In some ways, the prescribed booklist limits the experience of reading. It limits the reader’s exploration, and blocks mental conversation with a number of contradicting  ideas. When we read promiscuously, however, we explore a number of ideas, we stretch ourselves mentally, we enter into dialogue with authors, ideas, writing styles; and with others, our colleagues, friends, family. Is Dumbledore right, for example, in asking Snape to kill him, to protect Draco? Does the act of killing affect us, as explored in Dostoyevsky’s Crime and Punishment? We make connections with Nietzsche’s discussion of man as a ‘sick animal’ and contrast this with the hope of St John Paul II’s ‘theological anthropology’, viewing humanity as a complex whole, body, soul, heart and conscience, mind and will, with a vocation to love.

These kinds of links are made with promiscuous reading. Indeed, promiscuous reading often manifests itself in ‘having more than one book on the go”. It has been likened to being a ‘book-adulterer’ but I think it has more worth than that.

In my case right now, that means Woman by Edith Stein, The Brokers by John Grisham, Divergent by Veronica Roth, The Trials of Theology by Brian Rosner and some Advent/Christmas reading – Advent and Christmas Wisdom from Pope John Paul II and The Christmas Mouse by Miss Read. An eclectic bunch, a promiscuous bunch, with books picked up to read at disparate times, according to mental agility and/or tiredness in the moment. It’s those reading rhythms of life.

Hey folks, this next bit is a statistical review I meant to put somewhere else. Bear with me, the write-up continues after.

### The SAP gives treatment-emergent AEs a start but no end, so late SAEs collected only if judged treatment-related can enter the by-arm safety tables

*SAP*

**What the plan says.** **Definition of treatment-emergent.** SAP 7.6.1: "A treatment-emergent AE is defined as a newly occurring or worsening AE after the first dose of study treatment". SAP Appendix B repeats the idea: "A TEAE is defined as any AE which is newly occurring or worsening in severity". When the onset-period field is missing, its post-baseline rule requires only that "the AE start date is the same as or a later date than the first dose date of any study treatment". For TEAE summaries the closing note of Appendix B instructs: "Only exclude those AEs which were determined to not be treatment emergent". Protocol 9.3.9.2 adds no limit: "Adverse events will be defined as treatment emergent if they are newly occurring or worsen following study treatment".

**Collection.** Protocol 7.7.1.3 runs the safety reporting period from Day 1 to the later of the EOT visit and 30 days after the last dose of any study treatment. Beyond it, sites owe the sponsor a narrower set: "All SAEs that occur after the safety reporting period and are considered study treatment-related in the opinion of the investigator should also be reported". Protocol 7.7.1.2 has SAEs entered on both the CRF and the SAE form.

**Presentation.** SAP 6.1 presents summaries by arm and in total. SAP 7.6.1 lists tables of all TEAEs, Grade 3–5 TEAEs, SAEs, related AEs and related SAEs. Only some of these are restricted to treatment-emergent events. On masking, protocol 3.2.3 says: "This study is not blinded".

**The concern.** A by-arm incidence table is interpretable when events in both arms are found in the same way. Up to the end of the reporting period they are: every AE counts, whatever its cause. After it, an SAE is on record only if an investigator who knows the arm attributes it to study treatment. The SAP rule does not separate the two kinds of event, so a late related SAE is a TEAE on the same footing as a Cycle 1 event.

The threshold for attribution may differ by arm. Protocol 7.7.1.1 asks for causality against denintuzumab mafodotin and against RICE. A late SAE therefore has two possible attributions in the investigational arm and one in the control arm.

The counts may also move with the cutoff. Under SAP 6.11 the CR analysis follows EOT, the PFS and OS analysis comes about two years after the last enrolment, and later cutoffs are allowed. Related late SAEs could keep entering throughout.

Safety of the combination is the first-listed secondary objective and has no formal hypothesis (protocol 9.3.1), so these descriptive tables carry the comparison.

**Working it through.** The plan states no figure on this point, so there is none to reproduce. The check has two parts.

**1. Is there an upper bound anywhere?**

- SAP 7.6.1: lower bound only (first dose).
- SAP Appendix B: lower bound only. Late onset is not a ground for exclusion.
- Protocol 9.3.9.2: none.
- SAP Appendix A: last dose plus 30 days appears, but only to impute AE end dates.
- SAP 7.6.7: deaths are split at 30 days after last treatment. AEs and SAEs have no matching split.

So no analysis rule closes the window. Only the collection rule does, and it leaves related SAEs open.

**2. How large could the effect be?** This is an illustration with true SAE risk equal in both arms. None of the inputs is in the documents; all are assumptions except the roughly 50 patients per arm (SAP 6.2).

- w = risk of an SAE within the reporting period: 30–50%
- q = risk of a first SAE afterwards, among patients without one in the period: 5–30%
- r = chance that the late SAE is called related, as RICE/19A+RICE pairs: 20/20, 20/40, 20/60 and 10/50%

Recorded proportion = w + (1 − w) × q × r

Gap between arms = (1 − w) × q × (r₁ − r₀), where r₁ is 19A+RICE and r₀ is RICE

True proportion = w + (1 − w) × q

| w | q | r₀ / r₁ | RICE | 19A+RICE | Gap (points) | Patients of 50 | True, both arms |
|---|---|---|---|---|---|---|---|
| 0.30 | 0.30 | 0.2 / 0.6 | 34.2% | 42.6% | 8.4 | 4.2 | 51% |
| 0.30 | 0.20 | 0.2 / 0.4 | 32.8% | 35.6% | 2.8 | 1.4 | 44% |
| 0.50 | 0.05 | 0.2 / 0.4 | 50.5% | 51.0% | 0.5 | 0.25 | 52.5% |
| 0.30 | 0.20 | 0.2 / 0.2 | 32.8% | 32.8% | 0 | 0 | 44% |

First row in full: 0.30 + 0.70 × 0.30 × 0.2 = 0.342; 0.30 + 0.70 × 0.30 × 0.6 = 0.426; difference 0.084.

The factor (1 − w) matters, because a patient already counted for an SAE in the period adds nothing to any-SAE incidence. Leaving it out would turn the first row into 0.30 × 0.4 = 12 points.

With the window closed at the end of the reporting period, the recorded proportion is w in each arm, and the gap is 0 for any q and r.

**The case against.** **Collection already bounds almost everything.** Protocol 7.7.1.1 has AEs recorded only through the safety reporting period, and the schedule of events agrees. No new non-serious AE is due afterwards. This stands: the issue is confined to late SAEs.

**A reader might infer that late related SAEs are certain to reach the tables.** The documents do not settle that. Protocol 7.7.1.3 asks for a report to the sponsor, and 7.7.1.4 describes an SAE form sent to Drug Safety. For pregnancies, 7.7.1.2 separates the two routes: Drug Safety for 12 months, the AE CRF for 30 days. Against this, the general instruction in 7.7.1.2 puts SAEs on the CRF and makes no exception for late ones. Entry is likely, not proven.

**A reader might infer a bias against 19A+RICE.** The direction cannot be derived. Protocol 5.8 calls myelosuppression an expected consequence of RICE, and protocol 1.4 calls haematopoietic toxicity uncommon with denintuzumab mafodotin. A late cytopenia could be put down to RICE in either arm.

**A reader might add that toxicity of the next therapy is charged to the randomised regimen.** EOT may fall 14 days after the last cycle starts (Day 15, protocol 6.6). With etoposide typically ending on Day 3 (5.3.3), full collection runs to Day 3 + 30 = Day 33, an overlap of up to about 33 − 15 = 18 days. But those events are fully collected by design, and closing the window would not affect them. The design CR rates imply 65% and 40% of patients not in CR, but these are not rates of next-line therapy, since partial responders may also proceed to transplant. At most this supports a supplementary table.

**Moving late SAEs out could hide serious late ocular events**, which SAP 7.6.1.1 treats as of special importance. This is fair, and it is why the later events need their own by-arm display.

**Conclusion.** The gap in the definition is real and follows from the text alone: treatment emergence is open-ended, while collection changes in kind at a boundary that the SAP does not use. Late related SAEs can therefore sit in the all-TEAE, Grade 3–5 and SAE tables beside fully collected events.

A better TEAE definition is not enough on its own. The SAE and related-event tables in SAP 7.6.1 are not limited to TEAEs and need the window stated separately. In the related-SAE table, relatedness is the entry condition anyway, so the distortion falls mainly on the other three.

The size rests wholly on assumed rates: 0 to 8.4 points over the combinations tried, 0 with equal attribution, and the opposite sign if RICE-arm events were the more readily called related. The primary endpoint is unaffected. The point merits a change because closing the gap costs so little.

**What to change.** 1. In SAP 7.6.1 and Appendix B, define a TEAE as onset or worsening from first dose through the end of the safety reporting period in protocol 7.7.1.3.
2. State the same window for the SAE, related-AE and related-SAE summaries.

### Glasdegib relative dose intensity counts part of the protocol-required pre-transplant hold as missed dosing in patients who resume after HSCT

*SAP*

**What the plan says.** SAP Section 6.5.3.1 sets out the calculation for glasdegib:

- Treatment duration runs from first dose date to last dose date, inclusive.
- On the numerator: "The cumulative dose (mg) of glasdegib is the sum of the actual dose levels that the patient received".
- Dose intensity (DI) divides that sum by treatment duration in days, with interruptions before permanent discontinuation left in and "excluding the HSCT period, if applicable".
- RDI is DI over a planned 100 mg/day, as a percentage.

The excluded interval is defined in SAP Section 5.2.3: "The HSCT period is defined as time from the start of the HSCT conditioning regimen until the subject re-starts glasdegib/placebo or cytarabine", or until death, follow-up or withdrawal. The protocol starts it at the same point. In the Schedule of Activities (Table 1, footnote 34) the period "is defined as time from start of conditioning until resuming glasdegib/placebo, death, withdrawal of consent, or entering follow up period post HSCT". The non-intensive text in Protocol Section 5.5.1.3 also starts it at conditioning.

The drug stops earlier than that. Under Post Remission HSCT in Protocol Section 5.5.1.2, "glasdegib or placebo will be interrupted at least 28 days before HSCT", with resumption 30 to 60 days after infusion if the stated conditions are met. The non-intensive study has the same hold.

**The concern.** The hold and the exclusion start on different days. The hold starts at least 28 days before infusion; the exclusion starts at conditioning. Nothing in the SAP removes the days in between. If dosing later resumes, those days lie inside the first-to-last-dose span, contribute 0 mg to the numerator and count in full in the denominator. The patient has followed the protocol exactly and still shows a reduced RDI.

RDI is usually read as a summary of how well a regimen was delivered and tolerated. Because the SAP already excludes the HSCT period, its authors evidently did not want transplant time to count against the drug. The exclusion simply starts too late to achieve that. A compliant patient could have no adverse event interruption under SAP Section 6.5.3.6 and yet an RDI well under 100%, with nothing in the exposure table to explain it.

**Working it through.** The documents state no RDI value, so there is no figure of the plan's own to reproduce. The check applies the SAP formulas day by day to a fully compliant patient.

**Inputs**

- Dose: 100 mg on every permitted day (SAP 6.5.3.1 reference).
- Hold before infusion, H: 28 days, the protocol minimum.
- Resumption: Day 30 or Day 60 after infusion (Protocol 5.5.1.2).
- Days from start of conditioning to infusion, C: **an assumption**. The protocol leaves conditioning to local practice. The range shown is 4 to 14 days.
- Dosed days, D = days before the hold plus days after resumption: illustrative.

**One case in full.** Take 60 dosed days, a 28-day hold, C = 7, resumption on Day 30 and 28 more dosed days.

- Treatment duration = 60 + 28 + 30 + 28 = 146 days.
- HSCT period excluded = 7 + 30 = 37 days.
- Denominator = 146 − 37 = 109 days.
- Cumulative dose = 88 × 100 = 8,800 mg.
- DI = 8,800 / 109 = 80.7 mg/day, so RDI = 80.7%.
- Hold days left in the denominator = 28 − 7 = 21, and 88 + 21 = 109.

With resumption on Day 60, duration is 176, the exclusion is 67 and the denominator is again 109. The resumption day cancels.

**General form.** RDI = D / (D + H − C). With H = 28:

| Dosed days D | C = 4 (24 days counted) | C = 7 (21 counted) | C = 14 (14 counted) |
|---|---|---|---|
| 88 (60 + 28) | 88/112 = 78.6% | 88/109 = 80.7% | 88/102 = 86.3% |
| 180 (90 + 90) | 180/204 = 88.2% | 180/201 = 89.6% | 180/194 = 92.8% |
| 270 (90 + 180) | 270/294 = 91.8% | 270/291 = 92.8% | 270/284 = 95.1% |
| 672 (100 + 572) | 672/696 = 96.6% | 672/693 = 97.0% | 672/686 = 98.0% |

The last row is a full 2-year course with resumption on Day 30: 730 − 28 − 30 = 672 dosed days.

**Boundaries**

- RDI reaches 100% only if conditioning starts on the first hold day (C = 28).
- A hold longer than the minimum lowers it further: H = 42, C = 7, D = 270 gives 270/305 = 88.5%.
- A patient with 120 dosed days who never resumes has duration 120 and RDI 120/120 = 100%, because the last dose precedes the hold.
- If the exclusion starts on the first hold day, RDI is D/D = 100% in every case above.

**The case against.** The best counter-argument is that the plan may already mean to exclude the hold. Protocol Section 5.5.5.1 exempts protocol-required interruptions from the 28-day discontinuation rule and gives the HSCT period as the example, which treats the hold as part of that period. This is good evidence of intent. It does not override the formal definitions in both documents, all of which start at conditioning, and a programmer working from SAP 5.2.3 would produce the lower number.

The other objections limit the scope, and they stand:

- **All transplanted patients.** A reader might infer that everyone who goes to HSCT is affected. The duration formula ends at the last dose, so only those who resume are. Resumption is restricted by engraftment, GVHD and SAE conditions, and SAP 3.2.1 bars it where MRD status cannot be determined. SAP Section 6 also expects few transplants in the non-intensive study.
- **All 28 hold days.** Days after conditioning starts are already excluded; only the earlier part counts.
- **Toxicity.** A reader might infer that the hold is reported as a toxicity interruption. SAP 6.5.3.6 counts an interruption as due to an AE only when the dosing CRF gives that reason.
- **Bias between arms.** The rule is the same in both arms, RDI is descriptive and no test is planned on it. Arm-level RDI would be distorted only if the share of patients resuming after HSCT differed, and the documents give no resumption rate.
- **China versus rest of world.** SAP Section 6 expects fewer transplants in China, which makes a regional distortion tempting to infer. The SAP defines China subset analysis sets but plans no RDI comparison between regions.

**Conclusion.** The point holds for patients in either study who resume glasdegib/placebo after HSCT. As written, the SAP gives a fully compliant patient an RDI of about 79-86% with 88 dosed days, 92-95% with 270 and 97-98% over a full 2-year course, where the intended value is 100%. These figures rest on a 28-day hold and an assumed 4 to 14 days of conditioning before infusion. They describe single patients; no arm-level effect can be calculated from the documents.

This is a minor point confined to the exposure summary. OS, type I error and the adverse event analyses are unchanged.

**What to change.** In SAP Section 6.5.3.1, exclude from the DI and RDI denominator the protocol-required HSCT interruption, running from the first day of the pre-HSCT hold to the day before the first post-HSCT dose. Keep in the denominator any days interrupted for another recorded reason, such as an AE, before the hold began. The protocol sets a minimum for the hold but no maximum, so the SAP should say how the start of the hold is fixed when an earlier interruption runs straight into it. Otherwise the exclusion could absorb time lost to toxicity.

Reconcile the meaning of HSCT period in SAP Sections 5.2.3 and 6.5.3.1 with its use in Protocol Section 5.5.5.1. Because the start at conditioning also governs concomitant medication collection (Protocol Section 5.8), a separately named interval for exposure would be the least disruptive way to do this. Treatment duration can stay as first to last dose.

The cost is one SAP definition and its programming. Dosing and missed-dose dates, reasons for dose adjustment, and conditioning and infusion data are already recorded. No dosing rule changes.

Promiscuous reading was something I encouraged in our homeschooling. Strewing books on the table, in baskets, near the computer. Sharing books avidly. Reading picture books and contemporary fiction alongside classics and  books like Supertrucks and The Way Things Work. Coming to realise, as Donnalyn Miller describes in The Book Whisperer: Awakening the Inner Reader in Every Child,  ‘that every lesson, conference, response, and assignment I taught must lead students away from me and toward their autonomy as literate people.

Promiscuous strewing and sharing of books can lead to promiscuous readers, whose lives will be made richer through their contact with a range of topics, genres, authors. And I agree with Ms Miller (hers is a great book, by the way, on encouraging reading in children): ‘the purpose of school (I would say education) should not be to prepare students for more school (or only for possible future needs). We should be seeking to have fully engaged students now.’